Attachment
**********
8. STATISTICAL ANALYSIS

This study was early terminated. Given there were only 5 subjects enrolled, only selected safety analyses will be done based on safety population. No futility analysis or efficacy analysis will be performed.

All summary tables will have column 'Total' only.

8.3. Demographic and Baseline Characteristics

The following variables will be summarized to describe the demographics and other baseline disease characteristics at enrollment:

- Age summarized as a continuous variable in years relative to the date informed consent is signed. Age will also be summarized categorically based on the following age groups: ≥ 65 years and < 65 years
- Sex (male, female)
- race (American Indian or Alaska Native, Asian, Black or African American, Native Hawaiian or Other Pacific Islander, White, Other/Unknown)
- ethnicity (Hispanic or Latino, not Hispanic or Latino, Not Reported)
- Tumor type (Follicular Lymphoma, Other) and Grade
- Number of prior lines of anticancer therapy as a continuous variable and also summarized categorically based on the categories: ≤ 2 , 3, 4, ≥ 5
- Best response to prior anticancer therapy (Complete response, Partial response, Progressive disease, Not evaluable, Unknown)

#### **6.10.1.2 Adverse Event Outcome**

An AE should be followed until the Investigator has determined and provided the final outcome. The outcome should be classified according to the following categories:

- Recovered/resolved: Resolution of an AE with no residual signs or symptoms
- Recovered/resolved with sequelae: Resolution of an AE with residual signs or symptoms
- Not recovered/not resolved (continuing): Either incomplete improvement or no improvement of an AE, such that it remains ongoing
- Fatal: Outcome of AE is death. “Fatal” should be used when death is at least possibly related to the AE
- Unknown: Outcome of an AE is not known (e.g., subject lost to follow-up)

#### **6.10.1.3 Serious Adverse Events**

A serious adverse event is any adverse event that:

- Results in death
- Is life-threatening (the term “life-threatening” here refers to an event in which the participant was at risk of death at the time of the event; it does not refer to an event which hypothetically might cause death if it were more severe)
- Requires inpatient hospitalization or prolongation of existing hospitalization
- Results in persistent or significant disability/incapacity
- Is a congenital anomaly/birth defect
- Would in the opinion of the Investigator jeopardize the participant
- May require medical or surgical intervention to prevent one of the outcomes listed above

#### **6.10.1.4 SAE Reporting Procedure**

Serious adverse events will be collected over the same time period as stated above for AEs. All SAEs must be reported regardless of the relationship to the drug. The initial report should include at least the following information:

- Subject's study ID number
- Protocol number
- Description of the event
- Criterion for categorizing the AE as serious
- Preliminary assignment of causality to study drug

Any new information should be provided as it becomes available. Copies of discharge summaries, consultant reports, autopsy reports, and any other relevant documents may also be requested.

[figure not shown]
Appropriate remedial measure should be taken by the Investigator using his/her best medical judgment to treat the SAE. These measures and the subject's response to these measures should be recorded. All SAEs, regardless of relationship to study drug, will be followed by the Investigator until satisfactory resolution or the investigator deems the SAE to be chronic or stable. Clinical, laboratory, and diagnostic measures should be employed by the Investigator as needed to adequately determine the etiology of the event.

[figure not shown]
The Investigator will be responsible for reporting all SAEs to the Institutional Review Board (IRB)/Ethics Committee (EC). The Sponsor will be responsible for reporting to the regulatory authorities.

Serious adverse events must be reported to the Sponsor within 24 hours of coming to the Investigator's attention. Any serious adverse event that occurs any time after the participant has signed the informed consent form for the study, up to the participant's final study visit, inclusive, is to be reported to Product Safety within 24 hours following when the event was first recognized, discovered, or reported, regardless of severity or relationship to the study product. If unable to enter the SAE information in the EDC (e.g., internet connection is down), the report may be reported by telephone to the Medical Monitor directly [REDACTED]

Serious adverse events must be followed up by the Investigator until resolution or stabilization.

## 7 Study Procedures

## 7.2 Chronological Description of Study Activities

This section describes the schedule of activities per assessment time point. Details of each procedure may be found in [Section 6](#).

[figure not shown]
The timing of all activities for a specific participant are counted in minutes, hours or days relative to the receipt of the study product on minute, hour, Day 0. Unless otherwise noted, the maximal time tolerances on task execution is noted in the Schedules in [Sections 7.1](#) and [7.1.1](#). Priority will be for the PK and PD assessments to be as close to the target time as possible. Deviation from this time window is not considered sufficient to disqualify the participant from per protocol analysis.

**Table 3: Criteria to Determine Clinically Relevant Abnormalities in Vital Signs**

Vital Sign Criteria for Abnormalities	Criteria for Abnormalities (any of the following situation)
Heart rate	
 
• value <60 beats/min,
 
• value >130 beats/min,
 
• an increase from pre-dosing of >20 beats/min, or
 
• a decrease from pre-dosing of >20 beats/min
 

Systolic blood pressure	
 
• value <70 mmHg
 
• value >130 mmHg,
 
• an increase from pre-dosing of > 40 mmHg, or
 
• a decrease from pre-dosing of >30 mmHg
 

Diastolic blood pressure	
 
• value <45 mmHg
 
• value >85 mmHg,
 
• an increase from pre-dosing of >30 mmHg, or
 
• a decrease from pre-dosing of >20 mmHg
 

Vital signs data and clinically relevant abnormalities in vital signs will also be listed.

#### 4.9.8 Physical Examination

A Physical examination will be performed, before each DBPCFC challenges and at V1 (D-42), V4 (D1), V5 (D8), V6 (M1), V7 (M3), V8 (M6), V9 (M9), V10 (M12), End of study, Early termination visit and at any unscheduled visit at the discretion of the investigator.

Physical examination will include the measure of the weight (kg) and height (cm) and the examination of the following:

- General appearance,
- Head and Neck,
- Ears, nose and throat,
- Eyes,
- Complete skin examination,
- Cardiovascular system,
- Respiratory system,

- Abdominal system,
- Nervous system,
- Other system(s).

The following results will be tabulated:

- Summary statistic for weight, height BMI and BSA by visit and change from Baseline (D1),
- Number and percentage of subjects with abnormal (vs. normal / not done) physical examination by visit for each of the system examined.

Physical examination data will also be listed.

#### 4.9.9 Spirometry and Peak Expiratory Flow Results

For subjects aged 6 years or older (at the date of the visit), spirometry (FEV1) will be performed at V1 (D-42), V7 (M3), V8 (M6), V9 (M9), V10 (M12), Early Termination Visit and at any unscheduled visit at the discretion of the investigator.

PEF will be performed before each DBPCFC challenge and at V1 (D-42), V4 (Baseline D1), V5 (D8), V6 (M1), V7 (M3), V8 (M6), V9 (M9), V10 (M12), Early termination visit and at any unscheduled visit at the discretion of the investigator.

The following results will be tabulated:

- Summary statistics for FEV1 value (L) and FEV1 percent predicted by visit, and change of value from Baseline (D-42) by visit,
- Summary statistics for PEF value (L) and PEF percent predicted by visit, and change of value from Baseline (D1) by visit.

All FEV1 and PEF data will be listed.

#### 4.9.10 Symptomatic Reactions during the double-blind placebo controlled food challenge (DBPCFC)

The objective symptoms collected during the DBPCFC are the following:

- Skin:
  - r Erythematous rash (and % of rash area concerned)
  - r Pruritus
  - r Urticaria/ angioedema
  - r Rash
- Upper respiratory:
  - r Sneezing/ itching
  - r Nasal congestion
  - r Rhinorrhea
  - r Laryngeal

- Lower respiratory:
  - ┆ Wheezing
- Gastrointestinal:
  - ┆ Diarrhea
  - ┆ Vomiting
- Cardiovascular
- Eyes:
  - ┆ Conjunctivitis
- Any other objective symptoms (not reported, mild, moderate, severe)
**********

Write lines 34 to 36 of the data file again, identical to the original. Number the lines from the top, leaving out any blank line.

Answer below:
- Criterion for categorizing the AE as serious
- Preliminary assignment of causality to study drug

Any new information should be provided as it becomes available. Copies of discharge summaries, consultant reports, autopsy reports, and any other relevant documents may also be requested.